Exploring the impact of visual and movement based priming on a motor intervention in the acute phase post-stroke in persons with severe hemiparesis of the upper extremity

Jigna Patel, Qinyin Qiu, Mathew Yarossi, Alma Merians, Supriya Massood, Eugene Tunik, Sergei Adamovich, Gerard Fluet

Research output: Contribution to journalArticlepeer-review

6 Scopus citations

Abstract

Purpose: Explore the potential benefits of using priming methods prior to an active hand task in the acute phase post-stroke in persons with severe upper extremity hemiparesis. Methods: Five individuals were trained using priming techniques including virtual reality (VR) based visual mirror feedback and contralaterally controlled passive movement strategies prior to training with an active pinch force modulation task. Clinical, kinetic, and neurophysiological measurements were taken pre and post the training period. Clinical measures were taken at six months post training. Results: The two priming simulations and active training were well tolerated early after stroke. Priming effects were suggested by increased maximal pinch force immediately after visual and movement based priming. Despite having no clinically observable movement distally, the subjects were able to volitionally coordinate isometric force and muscle activity (EMG) in a pinch tracing task. The Root Mean Square Error (RMSE) of force during the pinch trace task gradually decreased over the training period suggesting learning may have occurred. Changes in motor cortical neurophysiology were seen in the unaffected hemisphere using Transcranial Magnetic Stimulation (TMS) mapping. Significant improvements in motor recovery as measured by the Action Research Arm Test (ARAT) and the Upper Extremity Fugl Meyer Assessment (UEFMA) were demonstrated at six months post training by three of the five subjects. Conclusion: This study suggests that an early hand-based intervention using visual and movement based priming activities and a scaled motor task allows participation by persons without the motor control required for traditionally presented rehabilitation and testing. Implications for Rehabilitation Rehabilitation of individuals with severely paretic upper extremities after stroke is challenging due to limited movement capacity and few options for therapeutic training. Long-term functional recovery of the arm after stroke depends on early return of active hand control, establishing a need for acute training methods focused distally. This study demonstrates the feasibility of an early hand-based intervention using virtual reality based priming and scaled motor activities which can allow for participation by persons without the motor control required for traditionally presented rehabilitation and testing.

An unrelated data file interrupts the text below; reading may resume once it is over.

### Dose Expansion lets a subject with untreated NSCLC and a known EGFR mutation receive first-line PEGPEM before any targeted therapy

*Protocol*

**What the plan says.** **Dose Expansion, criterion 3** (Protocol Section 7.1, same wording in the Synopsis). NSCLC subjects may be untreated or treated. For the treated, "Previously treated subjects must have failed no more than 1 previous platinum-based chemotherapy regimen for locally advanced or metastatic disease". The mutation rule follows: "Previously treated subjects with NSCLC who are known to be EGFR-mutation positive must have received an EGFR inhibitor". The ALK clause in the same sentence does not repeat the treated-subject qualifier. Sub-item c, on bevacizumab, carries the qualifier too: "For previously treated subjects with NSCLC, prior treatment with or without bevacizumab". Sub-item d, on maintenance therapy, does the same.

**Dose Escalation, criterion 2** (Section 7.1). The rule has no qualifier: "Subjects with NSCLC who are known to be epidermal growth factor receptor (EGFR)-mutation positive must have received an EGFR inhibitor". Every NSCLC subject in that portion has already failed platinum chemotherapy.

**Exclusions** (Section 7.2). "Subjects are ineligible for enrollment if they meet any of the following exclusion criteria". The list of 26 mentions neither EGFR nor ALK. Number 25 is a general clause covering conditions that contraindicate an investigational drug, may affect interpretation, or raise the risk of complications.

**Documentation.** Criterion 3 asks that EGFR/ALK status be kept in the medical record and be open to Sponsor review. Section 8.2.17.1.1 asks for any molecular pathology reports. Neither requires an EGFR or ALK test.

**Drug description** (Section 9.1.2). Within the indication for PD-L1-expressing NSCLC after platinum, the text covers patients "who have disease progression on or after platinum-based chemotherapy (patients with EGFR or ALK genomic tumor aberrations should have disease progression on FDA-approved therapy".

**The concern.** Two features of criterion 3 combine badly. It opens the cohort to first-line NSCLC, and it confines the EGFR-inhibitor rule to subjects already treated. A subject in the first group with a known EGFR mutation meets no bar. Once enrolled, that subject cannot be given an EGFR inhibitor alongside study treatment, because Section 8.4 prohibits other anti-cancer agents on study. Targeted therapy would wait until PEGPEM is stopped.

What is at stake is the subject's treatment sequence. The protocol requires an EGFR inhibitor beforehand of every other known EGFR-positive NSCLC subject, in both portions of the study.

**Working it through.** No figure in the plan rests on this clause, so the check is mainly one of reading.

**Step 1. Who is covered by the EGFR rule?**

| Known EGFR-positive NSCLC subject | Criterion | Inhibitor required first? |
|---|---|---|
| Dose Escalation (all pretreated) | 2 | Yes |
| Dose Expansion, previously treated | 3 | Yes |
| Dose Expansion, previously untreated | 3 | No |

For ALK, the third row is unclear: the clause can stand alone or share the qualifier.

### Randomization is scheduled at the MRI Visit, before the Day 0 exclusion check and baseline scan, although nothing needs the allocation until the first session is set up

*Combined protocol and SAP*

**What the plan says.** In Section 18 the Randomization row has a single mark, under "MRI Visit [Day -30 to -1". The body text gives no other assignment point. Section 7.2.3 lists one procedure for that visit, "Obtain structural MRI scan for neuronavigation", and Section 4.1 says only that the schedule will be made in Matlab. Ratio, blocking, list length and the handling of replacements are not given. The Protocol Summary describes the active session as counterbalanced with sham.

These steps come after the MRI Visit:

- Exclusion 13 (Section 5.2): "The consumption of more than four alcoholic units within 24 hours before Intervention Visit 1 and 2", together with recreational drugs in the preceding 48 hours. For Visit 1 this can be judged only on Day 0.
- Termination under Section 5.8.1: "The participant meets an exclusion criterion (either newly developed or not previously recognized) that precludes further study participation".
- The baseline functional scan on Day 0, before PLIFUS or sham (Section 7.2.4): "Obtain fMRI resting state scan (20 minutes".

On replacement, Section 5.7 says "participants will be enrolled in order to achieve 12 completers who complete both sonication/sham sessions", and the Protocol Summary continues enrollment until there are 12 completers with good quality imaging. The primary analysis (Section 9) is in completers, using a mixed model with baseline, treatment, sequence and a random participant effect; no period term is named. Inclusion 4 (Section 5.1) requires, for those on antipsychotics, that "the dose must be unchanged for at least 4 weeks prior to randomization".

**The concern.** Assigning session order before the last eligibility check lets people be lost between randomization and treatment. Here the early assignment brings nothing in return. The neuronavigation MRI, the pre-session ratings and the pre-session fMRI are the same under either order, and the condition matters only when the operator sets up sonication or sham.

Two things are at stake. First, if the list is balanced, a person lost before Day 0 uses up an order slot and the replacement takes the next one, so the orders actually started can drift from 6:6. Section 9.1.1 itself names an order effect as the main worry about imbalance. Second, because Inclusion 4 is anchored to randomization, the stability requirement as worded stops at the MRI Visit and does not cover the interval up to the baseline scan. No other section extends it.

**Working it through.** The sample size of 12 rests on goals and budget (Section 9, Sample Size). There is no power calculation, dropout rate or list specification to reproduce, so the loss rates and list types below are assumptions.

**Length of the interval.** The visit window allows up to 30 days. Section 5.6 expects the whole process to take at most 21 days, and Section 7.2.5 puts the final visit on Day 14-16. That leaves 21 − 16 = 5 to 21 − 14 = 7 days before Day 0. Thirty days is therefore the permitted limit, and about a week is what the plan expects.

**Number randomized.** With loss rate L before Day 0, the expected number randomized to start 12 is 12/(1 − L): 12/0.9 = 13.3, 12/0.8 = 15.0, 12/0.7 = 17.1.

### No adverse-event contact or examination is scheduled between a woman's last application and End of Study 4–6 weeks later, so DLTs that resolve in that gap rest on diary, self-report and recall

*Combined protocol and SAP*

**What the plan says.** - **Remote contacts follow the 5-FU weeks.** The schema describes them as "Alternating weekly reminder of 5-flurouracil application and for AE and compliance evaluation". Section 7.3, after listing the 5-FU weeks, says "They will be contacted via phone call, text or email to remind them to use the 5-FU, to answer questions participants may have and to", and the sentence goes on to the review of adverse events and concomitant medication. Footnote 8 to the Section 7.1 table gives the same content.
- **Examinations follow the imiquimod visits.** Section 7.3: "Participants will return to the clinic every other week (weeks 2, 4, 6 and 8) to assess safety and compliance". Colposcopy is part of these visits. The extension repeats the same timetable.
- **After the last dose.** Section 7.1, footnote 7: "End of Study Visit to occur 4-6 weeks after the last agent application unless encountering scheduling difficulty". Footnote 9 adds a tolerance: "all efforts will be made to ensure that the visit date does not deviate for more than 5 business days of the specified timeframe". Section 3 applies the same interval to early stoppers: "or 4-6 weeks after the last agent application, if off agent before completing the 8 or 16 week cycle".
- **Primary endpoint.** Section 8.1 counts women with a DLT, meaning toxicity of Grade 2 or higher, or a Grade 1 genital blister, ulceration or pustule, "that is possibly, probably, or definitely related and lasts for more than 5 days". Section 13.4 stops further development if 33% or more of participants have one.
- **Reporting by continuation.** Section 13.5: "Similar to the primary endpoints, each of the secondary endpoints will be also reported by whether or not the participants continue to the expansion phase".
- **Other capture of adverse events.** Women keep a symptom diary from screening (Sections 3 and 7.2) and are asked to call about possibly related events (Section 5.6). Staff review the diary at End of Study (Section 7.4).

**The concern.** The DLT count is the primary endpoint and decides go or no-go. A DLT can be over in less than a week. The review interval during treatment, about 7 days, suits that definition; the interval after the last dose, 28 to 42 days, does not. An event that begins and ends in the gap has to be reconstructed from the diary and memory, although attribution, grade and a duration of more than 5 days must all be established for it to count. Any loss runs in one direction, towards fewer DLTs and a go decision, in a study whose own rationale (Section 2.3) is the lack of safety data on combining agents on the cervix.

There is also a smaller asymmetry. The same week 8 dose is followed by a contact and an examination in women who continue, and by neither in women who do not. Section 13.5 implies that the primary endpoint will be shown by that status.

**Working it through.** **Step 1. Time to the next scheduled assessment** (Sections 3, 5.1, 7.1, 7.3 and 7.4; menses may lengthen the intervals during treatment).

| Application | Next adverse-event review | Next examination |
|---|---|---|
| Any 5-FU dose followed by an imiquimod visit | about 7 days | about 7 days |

Original languageEnglish (US)
Pages (from-to)1515-1523
Number of pages9
JournalDisability and rehabilitation
Volume39
Issue number15
DOIs
StatePublished - Jul 17 2017

All Science Journal Classification (ASJC) codes

  • Rehabilitation

Keywords

  • Acute phase
  • cerebral vascular accident
  • cortical priming
  • flaccid upper extremity
  • virtual reality-augmented rehabilitation

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